Opinion | New York Lawmakers Showed How to Get Things Done

Albany, of all places, has provided a glimpse of what can happen when politicians feel they owe the voters rather than the donors.

In November, Democrats won full control of the State Legislature by making some big promises. They’ve largely kept those promises, a heartening demonstration of public service that makes for a sharp contrast with Congress.

While the process was far from what it should be in a healthy democratic institution — too many decisions were rushed through late at night — deals were not made as they have been in the past, in secret by the governor and leaders of the State Senate and Assembly. This year, those leaders — Gov. Andrew Cuomo; the Senate majority leader, Andrea Stewart-Cousins; and Assembly Speaker Carl Heastie — deserve significant credit. So too do a group of newly elected Democrats who rejected donations from the real estate industry and other powerful interests and brought fresh energy and independence to the capital.

Together these politicians strengthened rent laws and abortion rights, enacted criminal justice reforms and aggressive climate change protections, and more. Here’s some of what New York’s leaders accomplished since January.

Rent laws. Stunning the long-dominant real estate industry, lawmakers eliminated landlords’ ability to remove apartments from the rent stabilization system and put them on the open market. This measure, ending what’s known as vacancy decontrol, along with others passed, can help keep nearly one million apartments more affordable in New York City.

Congestion pricing. In a plan that once seemed too contentious to win passage, motorists entering Manhattan’s busiest streets will be charged a fee, providing the subways with as much as $1 billion in desperately need revenue.

Abortion rights. The state’s abortion law was updated, formally protecting the right to abortion in case Roe v. Wade is overturned and allowing a woman to get an abortion after 24 weeks of pregnancy if her health is at stake or a fetus isn’t viable. The new law, known as the Reproductive Health Act, also allows nurse practitioners, physician assistants and midwives to perform nonsurgical abortions, easing access.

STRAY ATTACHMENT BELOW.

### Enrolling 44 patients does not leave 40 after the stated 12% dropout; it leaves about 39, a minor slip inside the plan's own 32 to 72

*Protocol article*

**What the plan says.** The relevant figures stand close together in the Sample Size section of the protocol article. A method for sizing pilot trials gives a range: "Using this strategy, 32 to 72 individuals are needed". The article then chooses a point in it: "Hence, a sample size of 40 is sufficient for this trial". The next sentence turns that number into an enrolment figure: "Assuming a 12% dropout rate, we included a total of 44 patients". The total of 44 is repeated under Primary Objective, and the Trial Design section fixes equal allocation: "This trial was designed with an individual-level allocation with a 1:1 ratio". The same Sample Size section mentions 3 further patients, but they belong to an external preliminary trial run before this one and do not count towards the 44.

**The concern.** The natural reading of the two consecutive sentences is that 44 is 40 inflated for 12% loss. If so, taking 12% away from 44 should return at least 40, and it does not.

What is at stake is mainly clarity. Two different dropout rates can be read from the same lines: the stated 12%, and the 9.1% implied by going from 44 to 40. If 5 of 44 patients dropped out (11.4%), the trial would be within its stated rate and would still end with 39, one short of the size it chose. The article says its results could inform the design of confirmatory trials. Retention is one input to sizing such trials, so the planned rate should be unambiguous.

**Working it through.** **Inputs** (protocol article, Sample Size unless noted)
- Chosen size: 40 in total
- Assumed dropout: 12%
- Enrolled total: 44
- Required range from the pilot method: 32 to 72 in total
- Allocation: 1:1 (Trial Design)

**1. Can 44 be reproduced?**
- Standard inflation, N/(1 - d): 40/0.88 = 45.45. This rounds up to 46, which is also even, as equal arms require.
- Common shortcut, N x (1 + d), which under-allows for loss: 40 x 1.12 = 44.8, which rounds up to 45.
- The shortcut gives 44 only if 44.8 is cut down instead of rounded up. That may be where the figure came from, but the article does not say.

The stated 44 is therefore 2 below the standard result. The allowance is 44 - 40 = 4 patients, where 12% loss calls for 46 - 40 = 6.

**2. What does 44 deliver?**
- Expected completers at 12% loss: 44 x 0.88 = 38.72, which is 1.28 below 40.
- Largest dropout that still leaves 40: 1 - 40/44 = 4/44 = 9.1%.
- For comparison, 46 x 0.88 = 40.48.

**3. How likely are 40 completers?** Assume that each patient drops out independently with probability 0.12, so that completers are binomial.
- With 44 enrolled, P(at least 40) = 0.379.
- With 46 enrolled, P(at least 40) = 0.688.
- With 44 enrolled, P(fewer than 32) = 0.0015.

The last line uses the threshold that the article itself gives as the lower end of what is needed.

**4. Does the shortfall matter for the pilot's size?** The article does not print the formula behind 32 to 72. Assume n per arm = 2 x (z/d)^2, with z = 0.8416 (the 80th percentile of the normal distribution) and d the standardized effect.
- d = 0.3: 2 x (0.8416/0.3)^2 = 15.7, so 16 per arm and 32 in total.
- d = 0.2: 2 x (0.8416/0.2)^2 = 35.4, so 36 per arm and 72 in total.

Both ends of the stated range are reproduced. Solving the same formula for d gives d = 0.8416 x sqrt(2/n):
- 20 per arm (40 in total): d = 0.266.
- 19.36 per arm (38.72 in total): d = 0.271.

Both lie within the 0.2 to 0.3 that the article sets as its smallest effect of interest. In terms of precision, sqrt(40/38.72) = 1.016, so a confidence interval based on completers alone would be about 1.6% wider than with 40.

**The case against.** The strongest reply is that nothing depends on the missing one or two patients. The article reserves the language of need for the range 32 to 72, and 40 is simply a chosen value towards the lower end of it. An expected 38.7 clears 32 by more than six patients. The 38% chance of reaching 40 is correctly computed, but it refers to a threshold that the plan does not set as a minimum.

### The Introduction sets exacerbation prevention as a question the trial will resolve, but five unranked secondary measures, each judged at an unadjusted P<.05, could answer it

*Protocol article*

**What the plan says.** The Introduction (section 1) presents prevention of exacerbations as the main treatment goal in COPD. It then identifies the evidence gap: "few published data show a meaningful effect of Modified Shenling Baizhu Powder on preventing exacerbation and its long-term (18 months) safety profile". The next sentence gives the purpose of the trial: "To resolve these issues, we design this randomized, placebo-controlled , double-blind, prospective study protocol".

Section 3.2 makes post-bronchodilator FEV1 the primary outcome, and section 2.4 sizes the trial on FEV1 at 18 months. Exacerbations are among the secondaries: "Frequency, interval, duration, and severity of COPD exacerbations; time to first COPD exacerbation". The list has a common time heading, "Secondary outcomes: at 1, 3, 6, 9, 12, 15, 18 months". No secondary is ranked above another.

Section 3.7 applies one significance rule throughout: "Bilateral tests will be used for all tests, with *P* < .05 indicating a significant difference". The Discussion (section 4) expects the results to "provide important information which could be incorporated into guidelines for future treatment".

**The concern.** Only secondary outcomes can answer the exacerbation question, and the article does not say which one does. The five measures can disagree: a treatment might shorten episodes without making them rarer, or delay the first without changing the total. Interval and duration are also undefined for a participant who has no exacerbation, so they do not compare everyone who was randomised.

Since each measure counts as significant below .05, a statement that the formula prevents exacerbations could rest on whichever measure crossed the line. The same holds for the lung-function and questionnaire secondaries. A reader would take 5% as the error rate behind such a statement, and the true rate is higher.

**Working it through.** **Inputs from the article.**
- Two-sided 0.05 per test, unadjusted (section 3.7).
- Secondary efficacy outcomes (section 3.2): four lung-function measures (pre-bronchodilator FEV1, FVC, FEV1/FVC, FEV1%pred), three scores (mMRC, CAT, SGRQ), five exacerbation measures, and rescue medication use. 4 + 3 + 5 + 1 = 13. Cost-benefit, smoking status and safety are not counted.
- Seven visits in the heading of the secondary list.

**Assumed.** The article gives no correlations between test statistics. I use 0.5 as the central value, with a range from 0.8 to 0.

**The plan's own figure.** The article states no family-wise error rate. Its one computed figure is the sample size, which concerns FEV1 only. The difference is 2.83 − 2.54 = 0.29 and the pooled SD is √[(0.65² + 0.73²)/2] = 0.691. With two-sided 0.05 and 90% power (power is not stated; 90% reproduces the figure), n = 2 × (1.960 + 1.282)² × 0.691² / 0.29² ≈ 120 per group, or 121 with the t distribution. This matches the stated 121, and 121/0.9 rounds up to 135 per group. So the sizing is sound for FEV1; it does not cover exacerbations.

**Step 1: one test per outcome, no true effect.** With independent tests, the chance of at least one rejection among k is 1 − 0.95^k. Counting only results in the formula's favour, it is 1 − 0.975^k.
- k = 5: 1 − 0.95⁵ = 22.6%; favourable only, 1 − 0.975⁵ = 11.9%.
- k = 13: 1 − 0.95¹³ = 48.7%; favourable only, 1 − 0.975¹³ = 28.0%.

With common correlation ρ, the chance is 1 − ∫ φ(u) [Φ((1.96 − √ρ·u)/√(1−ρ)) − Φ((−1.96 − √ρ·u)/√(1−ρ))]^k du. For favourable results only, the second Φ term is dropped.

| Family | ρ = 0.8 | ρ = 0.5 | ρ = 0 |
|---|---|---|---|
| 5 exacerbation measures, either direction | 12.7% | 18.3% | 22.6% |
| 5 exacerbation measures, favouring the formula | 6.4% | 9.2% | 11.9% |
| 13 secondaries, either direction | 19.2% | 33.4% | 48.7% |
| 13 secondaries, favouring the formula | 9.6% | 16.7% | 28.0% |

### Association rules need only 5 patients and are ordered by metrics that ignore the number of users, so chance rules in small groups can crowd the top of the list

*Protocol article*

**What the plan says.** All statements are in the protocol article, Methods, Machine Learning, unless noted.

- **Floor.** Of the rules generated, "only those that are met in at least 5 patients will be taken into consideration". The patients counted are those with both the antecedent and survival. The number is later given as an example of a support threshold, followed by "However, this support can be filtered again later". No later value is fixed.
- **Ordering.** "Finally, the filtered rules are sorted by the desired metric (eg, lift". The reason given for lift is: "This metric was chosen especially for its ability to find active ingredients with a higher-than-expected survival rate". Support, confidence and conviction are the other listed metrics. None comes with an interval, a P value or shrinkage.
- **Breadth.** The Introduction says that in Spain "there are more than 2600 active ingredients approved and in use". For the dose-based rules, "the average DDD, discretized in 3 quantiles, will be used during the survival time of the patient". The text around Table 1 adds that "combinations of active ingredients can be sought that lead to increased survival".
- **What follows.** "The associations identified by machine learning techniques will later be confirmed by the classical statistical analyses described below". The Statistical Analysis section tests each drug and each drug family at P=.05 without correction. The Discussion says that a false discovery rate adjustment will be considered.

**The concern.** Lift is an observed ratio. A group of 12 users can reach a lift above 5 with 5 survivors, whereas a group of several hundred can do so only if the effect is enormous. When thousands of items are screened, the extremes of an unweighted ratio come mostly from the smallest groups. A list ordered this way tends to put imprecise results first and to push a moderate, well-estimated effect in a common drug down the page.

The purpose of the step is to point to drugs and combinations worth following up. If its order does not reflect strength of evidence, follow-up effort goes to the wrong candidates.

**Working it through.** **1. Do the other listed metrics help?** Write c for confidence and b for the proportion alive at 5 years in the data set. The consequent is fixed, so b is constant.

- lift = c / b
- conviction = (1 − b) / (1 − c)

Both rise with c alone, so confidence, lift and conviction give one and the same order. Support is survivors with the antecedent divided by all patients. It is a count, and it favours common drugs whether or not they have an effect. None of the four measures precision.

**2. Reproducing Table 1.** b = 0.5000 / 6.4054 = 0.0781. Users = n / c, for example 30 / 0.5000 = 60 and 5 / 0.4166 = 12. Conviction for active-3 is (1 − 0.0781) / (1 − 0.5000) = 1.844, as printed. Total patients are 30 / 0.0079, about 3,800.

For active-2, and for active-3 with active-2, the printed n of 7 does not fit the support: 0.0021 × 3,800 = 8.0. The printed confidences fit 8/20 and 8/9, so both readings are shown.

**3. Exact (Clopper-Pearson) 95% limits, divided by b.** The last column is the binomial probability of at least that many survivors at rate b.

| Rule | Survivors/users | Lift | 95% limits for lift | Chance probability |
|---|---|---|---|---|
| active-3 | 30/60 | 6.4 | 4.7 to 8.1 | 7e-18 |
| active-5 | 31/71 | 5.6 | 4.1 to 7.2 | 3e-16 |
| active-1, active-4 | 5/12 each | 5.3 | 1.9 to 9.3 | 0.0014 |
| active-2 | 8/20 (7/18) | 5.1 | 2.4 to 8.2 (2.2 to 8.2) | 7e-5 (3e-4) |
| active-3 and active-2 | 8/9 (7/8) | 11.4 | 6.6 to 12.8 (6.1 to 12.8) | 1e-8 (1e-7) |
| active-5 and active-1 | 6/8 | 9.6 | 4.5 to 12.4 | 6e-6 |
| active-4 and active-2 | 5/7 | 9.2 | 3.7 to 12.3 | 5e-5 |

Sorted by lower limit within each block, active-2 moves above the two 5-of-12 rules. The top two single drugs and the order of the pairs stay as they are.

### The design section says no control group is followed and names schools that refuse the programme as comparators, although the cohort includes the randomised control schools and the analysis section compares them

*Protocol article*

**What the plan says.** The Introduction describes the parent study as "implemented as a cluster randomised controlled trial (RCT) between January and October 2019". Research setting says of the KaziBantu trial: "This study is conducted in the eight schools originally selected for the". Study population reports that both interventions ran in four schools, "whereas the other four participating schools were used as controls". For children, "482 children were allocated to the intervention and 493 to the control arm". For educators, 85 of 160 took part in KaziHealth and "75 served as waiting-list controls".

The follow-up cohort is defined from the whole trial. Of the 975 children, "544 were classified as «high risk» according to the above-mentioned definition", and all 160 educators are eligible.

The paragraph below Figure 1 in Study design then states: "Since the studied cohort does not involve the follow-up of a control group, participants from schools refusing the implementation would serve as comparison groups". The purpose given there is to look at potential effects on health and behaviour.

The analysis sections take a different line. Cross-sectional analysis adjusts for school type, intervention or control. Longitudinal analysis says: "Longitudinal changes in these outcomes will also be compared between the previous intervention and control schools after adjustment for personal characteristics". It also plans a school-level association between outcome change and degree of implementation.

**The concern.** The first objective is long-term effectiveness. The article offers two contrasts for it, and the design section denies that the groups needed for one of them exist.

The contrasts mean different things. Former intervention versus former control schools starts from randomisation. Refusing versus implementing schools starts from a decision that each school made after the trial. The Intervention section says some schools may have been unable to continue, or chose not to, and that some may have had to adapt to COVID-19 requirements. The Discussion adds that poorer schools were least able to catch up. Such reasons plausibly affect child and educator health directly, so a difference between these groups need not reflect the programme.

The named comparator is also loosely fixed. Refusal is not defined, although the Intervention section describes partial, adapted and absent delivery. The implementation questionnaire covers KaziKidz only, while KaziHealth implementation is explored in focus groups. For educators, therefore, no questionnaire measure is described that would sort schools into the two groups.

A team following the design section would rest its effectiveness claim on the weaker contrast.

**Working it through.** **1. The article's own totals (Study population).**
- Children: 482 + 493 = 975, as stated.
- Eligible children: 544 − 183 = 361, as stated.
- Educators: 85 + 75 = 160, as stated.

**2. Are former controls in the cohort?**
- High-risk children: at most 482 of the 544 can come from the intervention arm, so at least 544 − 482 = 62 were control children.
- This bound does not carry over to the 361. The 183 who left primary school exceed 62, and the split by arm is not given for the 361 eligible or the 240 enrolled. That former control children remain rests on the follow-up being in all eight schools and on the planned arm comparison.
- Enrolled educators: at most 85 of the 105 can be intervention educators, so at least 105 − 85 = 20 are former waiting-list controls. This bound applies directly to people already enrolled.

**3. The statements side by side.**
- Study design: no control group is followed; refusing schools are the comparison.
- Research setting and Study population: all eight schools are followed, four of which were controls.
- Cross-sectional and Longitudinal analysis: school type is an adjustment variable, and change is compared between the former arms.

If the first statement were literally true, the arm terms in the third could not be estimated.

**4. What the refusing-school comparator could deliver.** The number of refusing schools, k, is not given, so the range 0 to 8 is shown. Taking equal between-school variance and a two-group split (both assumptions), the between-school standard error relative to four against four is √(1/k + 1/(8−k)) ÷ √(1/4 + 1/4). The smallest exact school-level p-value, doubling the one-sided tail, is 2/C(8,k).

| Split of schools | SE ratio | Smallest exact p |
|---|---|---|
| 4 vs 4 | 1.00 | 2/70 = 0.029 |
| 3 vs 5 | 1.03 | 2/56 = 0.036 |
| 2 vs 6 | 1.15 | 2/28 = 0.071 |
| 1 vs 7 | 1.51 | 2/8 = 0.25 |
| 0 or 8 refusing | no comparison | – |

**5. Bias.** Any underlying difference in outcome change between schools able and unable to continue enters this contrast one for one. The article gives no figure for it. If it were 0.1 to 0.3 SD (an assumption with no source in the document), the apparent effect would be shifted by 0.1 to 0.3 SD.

Criminal justice. Defendants will no longer be assessed bail for most misdemeanors and nonviolent felonies, and prosecutors will need to disclose evidence in cases far earlier. The changes were a result of years of charges that the criminal justice system is too punitive, and disproportionately harms black and Latino communities.

Climate change. The state pledged to almost entirely phase out its greenhouse gas emissions by 2050, making New York a world leader in the fight against climate change. Retail stores will no longer be able to give out most types of single-use plastic bags.

Protections for immigrants. Undocumented immigrants can now apply for college financial aid and scholarships and obtain driver’s licenses. The latter is a common-sense measure in an economy dependent on undocumented labor and one that many police officials said would improve safety, by letting them know who is on the roads.

Stronger sexual harassment laws. Victims will be able to get justice more easily by no longer having to show the harassment was “severe or pervasive.” After months of lobbying by former Albany staff members, state employees were also given more time to file complaints.

L.G.B.T.Q. rights. Murder defendants will no longer be able to claim the disgusting “gay panic” defense — that they were made temporarily insane by discovering that their victim was gay, lesbian or transgender. Those who want to repress young gay and lesbian people will no longer be able to provide conversion therapy, unfounded in science, for minors. The state’s hate crime law was expanded to cover transgender New Yorkers.

Labor protections for farm workers. Farm workers will be entitled to overtime pay and the right to unionize.

Voting reforms. It will be significantly easier to vote in New York, thanks to the enactment of early voting, and 16- and 17-year-olds will be able to preregister to vote.

Child Victims Act. Legislation that gained an unusual level of bipartisan support will make it significantly easier to prosecute claims of child sex abuse. The law allows prosecutors to bring sex abuse charges until a victim is 28 years old and allows victims to sue over sexual abuse they endured as children until they reach the age of 55. The bill had been fiercely opposed for years by New York’s Catholic Conference, the Boy Scouts of America and the insurance industry.

Stronger gun control laws. The waiting period for gun buyers who do not instantly clear a background check was lengthened, and a so-called red flag law will allow school officials, law enforcement and family members to ask a judge to temporarily bar someone who may be dangerous from buying or owning a gun.

Ethics reforms. Legislators ended the practice of exempting businesses known as limited liability companies — often shell companies — from limits on corporate campaign finance.

Marijuana decriminalization. Lawmakers did not legalize recreational marijuana for adults but lessened the penalty for possession of up to two ounces of the drug to a violation. Fines will be $50 for those with under one ounce of marijuana, and $200 for those between one and two ounces of marijuana.

Encouraging vaccine use. Faced with the largest measles outbreak in the state in years, legislators ended parents’ ability to exempt their children from vaccination on religious grounds.

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